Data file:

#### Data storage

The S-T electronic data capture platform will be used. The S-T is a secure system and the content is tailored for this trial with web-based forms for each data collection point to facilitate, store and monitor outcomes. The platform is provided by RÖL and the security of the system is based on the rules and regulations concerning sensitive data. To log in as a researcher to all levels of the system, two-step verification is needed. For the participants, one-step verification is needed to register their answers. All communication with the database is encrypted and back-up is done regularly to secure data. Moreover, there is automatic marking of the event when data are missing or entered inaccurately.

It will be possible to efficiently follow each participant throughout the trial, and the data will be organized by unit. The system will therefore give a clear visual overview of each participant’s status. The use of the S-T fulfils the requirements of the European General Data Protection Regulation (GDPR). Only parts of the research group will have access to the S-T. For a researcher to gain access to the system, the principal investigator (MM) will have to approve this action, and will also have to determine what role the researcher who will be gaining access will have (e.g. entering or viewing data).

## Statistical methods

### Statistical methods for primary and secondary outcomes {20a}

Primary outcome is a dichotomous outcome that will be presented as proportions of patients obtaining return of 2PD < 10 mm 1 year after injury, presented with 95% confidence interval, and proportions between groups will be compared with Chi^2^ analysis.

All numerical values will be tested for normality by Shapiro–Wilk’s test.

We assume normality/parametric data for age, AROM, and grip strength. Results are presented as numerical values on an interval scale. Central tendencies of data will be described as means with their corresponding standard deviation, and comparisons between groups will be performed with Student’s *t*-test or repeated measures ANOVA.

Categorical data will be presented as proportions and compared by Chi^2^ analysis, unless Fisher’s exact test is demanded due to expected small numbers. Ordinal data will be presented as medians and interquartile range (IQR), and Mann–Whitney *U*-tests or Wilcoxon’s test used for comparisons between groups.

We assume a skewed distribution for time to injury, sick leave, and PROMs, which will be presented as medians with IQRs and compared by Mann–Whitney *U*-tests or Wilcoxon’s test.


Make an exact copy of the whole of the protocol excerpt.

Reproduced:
#### Data storage

The S-T electronic data capture platform will be used. The S-T is a secure system and the content is tailored for this trial with web-based forms for each data collection point to facilitate, store and monitor outcomes. The platform is provided by RÖL and the security of the system is based on the rules and regulations concerning sensitive data. To log in as a researcher to all levels of the system, two-step verification is needed. For the participants, one-step verification is needed to register their answers. All communication with the database is encrypted and back-up is done regularly to secure data. Moreover, there is automatic marking of the event when data are missing or entered inaccurately.

It will be possible to efficiently follow each participant throughout the trial, and the data will be organized by unit. The system will therefore give a clear visual overview of each participant’s status. The use of the S-T fulfils the requirements of the European General Data Protection Regulation (GDPR). Only parts of the research group will have access to the S-T. For a researcher to gain access to the system, the principal investigator (MM) will have to approve this action, and will also have to determine what role the researcher who will be gaining access will have (e.g. entering or viewing data).

## Statistical methods

### Statistical methods for primary and secondary outcomes {20a}

Primary outcome is a dichotomous outcome that will be presented as proportions of patients obtaining return of 2PD < 10 mm 1 year after injury, presented with 95% confidence interval, and proportions between groups will be compared with Chi^2^ analysis.

All numerical values will be tested for normality by Shapiro–Wilk’s test.

We assume normality/parametric data for age, AROM, and grip strength. Results are presented as numerical values on an interval scale. Central tendencies of data will be described as means with their corresponding standard deviation, and comparisons between groups will be performed with Student’s *t*-test or repeated measures ANOVA.

Categorical data will be presented as proportions and compared by Chi^2^ analysis, unless Fisher’s exact test is demanded due to expected small numbers. Ordinal data will be presented as medians and interquartile range (IQR), and Mann–Whitney *U*-tests or Wilcoxon’s test used for comparisons between groups.

We assume a skewed distribution for time to injury, sick leave, and PROMs, which will be presented as medians with IQRs and compared by Mann–Whitney *U*-tests or Wilcoxon’s test.